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Minority Rights Group International (MRG) has just put out the 2012 edition of its flagship annual report, State of the World’s Minorities and Indigenous Peoples 2012. The publication “provides concrete evidence of how the generation of vast revenues from logging and dams, oil and mineral extraction, coastal tourism, fish farming, conservation parks and large-scale agriculture, is often at the expense of the rights of indigenous peoples and minorities.” MRG points out that while such threats are not new, it is the present extent of their severity and scale that is so alarming. This is the result of a combination of dwindling resources and greater technology which enables extraction of such resources in remote parts of the world, thereby affecting previously isolated minorities.

As is often noted in regards to Africa, natural resources are a double-edged sword—some of the most resource-rich regions throughout the world are home to some of the poorest minorities and indigenous peoples. Revenue streams from extraction are filtered out of these areas, while their inhabitants are left to deal with the consequences. The reason for this paradox of sorts is the fact that minorities and indigenous people are “more vulnerable to harmful natural resource development because their right to equality is not respected fully in society. Discrimination is one major root cause. This can lead to practices such as ‘environmental racism,’ whereby higher incidence of pollution or other environmental degradation is found” where marginalized groups reside. The report “sets out for the first time corporate responsibility in relation to minority rights, and provides evidence of companies’ ongoing disregard for minority and indigenous peoples’ rights (even when their Corporate Social Responsibility policies say otherwise).”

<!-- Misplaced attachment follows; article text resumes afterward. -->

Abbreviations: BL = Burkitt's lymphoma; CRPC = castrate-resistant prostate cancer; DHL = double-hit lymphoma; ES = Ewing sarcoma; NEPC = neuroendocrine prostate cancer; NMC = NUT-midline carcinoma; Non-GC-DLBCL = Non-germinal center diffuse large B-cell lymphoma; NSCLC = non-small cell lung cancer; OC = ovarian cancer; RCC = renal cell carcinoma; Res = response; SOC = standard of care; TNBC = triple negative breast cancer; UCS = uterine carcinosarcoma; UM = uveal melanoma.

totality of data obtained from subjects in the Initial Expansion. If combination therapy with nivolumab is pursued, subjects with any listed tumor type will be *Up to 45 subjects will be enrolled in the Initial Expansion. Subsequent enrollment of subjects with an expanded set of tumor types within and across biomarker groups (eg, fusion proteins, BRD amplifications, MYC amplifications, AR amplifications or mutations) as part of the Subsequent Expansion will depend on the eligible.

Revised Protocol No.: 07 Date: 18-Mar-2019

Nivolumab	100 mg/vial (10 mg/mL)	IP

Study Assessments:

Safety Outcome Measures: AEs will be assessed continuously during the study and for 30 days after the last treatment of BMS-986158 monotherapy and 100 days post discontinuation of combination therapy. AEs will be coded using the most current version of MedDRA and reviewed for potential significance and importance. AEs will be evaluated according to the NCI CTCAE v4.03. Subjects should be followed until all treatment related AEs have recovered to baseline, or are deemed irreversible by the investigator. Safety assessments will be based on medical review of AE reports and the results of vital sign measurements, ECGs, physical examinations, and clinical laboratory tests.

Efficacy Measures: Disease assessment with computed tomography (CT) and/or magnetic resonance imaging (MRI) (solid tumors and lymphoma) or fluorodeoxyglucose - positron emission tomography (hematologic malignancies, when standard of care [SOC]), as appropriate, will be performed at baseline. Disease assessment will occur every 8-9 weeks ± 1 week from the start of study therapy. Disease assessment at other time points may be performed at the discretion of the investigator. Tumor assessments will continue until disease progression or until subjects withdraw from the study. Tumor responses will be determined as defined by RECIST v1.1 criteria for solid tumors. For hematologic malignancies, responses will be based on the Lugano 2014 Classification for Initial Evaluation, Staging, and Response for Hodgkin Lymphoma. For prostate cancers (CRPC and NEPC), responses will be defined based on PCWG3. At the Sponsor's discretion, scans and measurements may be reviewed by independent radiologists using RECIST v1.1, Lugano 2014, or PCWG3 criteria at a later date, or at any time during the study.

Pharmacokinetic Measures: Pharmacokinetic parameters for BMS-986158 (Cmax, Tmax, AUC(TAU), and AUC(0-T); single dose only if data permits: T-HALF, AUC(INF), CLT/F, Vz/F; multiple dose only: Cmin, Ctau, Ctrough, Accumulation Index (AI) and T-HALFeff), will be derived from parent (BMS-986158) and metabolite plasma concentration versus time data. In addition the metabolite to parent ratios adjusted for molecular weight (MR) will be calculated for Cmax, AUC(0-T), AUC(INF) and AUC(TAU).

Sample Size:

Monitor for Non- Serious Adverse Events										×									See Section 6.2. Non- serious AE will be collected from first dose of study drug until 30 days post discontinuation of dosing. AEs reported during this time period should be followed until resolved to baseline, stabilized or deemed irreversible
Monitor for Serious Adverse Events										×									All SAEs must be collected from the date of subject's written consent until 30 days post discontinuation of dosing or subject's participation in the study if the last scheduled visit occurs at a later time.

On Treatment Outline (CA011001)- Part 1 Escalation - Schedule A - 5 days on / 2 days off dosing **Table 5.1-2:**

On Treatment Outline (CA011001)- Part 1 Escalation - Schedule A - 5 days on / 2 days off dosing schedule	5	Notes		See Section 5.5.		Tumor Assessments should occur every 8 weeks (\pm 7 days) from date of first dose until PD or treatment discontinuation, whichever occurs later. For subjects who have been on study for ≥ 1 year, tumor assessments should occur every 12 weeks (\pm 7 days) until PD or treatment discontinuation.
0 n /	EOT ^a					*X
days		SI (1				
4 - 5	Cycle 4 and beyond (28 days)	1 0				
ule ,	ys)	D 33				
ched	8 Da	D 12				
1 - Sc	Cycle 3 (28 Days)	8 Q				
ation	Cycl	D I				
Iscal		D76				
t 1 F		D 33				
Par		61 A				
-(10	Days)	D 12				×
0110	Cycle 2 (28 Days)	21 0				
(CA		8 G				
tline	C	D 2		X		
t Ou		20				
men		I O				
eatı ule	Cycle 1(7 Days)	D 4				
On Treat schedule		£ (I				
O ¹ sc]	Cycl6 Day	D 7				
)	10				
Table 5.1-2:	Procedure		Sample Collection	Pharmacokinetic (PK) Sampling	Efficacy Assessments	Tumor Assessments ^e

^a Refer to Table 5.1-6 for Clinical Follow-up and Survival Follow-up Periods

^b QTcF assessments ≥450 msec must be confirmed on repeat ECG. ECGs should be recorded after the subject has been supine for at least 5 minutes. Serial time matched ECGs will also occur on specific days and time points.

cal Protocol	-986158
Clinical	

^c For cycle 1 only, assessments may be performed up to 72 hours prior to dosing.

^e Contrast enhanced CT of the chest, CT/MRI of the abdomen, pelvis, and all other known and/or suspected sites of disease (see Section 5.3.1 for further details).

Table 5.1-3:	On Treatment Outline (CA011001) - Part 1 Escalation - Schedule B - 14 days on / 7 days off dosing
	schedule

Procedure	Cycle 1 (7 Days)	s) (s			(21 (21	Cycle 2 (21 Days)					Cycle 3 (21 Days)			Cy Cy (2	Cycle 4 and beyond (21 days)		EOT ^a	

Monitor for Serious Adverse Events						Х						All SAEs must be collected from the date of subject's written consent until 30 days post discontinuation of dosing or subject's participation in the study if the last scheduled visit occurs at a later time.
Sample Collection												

Such disparity is significantly worse for indigenous women, since their land rights and access are controlled by customary law; traditional territories are retained by communities, often with no legal title. As a result, entire communities are displaced in the name of conservation or development projects. Furthermore,

When communities are dispossessed of their land, women are often disproportionately affected because of their traditional role in procuringwater, fuel or trading goods for their families. . . . Women may also lack the education or information necessary to allow them to exercise formal legal rights. Overall, unequal access to land can limit the economic independence of indigenous women, making them more vulnerable to economic or social upheavals.

However, there have also been positive developments in this realm, especially pertaining to the status of ratification of major international and regional instruments relevant to minority and indigenous rights over the past five months. To view a comprehensive table, as well as more in-depth thematic essays and regional overviews, you can download the entire report at the link above.


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